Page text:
Finally, during the fourth week, the Committee of the Whole reconvened to consider the final draft proposed by its Chairman, Ambassador Mansur Ahmed of Pakistan. It was the subject of intense consultation for days, in a vain attempt to hammer out a text to which no delegation could raise major objection.
To the press, the momentous events were the addresses by top-ranking ministers. Unlike the Working Groups, these events were open to the public, though from where we sat on the floor, only about fifty people at a time could usually be seen in the visitors' gallery. This changed from minute to minute, according to the prominence of the speaker. Soviet Foreign Minister Eduard Shevardnadze delivered his electrifying speech, full of bold new ideas, to a packed and thrilled gallery. Canada's Joe Clark half filled the gallery; and a little later, the U.S.'s George Shultz again almost packed it. During Shultz's speech, armed men in blue shirts stood at the front rail of the gallery, facing the audience instead of Shultz.
After a speech, delegates line up to congratulate the speaker -- a noisy practice that goes on while the next person is at the rostrum. The more prominent the speaker, the longer the congratulatory queue (Joe Clark attracted a respectable thirty admirers), and the quieter his audience. Shultz's audience was hushed, though his speech merited no such rapt attention. In fact, it put me to sleep, so I had to read it later. I should have paid attention. It contained clues as to what would happen next.
Rajiv Gandhi was an eloquent speaker, calling for a binding plan of action for general and complete disarmament by the year 2010. He also called for early negotiations on a new treaty to replace the 1968 Non-Proliferation Treaty (NPT), which would bind the nuclear weapon states to eliminate all nuclear weapons by the year 2010 and bind all non-nuclear weapon states not to acquire any. India never signed the NPT (which it regards as discriminatory) and subsequently tested a "peaceful nuclear explosion." If Gandhi is to restrain the growing political forces at home that want India to develop a nuclear arsenal, he needs strong international support for his proposals. Unfortunately,, he got only weak support at UNSSOD III, since he was opposed by the U.S. and Britain.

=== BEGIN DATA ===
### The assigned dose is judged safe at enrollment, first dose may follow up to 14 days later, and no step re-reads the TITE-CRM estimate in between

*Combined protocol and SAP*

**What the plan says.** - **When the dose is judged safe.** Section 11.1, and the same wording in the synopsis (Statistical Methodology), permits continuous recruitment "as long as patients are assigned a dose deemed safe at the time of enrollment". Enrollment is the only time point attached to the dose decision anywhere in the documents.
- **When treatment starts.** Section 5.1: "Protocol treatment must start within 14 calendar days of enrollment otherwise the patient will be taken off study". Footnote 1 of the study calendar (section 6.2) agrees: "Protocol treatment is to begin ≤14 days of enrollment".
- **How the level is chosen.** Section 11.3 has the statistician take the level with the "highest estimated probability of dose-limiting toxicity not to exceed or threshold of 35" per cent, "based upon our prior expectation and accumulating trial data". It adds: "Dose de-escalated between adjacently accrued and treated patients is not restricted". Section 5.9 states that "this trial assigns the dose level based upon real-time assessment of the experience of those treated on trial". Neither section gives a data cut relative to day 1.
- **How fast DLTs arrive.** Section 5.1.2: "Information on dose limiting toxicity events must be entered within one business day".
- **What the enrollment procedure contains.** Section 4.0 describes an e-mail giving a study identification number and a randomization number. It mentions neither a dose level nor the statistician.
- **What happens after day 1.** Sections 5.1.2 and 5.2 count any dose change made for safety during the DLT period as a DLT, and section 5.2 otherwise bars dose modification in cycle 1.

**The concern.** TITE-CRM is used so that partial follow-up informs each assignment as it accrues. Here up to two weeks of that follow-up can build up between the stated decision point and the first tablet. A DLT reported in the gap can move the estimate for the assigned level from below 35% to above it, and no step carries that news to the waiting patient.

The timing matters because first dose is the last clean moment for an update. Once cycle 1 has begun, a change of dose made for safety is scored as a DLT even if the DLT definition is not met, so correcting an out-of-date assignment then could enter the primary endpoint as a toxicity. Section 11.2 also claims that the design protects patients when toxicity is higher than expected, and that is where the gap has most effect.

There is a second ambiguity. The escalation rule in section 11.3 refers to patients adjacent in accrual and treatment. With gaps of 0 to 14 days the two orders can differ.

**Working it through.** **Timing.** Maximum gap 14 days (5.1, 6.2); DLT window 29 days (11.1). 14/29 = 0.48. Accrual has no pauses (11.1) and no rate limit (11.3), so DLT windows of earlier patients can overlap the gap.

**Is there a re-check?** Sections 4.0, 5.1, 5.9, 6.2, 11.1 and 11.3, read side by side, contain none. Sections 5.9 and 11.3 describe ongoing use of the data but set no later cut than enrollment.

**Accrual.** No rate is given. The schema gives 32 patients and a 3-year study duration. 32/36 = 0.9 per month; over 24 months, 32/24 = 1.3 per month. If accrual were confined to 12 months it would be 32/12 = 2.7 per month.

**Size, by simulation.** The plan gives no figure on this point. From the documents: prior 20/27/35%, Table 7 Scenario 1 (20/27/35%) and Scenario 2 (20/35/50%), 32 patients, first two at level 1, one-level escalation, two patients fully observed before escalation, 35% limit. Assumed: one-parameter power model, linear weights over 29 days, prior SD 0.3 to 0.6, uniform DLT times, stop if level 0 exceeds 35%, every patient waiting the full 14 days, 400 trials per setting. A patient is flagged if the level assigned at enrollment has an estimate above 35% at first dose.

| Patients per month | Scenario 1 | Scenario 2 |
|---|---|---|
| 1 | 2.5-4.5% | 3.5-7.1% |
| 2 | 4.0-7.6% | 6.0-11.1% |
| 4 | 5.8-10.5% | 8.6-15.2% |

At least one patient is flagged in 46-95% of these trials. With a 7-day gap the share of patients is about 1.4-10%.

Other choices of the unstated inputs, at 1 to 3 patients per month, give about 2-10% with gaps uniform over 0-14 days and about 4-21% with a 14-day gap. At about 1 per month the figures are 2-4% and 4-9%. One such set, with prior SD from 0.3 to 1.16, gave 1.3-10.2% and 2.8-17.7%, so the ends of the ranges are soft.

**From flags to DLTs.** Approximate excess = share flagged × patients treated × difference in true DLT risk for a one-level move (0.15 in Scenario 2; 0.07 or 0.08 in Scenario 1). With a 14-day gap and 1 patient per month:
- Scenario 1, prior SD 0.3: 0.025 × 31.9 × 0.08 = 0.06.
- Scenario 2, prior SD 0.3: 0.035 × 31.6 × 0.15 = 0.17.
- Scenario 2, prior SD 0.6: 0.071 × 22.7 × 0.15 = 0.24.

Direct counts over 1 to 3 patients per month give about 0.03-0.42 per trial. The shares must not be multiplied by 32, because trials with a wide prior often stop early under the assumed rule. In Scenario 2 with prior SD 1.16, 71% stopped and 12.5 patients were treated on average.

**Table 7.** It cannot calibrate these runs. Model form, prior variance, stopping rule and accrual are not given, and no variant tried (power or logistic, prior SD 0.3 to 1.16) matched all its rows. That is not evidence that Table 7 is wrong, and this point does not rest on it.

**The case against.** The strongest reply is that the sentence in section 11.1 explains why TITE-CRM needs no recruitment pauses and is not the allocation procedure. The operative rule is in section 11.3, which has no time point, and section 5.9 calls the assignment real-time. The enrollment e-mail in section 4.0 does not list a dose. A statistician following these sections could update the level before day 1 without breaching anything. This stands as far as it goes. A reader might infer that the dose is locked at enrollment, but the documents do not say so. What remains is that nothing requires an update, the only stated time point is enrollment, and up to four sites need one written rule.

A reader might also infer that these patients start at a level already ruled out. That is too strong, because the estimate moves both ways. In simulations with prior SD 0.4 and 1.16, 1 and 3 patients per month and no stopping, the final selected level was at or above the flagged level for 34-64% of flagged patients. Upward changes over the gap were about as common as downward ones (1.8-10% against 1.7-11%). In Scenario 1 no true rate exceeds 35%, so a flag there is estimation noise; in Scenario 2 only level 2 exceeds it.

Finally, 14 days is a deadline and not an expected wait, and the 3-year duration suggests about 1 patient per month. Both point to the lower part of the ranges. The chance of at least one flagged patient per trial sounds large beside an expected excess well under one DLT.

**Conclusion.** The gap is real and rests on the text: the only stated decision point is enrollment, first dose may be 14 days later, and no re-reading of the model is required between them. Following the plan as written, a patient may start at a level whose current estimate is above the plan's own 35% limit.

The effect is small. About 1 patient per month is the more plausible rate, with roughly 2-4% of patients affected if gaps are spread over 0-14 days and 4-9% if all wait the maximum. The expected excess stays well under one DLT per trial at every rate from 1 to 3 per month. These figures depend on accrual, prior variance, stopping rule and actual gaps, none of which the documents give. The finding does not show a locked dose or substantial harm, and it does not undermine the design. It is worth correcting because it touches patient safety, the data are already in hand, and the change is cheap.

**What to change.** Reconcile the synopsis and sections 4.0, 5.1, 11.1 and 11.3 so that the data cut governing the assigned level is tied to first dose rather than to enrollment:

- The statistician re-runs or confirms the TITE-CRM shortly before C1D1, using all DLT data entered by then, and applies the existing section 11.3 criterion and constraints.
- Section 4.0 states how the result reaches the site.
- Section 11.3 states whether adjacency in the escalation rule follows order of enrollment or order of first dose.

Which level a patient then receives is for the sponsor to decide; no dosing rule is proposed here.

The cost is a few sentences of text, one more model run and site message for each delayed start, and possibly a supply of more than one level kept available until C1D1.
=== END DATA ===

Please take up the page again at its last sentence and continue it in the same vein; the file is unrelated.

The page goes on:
The question of "horizontal" versus "vertical" proliferation became a big controversy at UNSSOD III. The conflict was not between East and West, but between the U.S and allies versus some nonaligned states, especially India.
Instead of talking about reducing the arsenals of the nuclear weapon powers, Joe Clark and George Shultz both talked about keeping nuclear weapons technology from spreading among other nations. This, in itself, is an admirable objective. How-
ever, the nonaligned nations have ample reason for mistrust. In 1968, when the Non-Proliferation Treaty (NPT) was being negotiated, they were asked to promise never to acquire nuclear weapons. In exchange for this pledge, they extracted a promise from Britain, the U.S. and the USSR to cease the arms race and conclude a Comprehensive Test Ban (CTB) Treaty. (This last promise was specified only in the NPT preamble, since the nuclear powers resisted being pinned down in its articles.) Now neither the U.S. nor Britain will consider a CTB.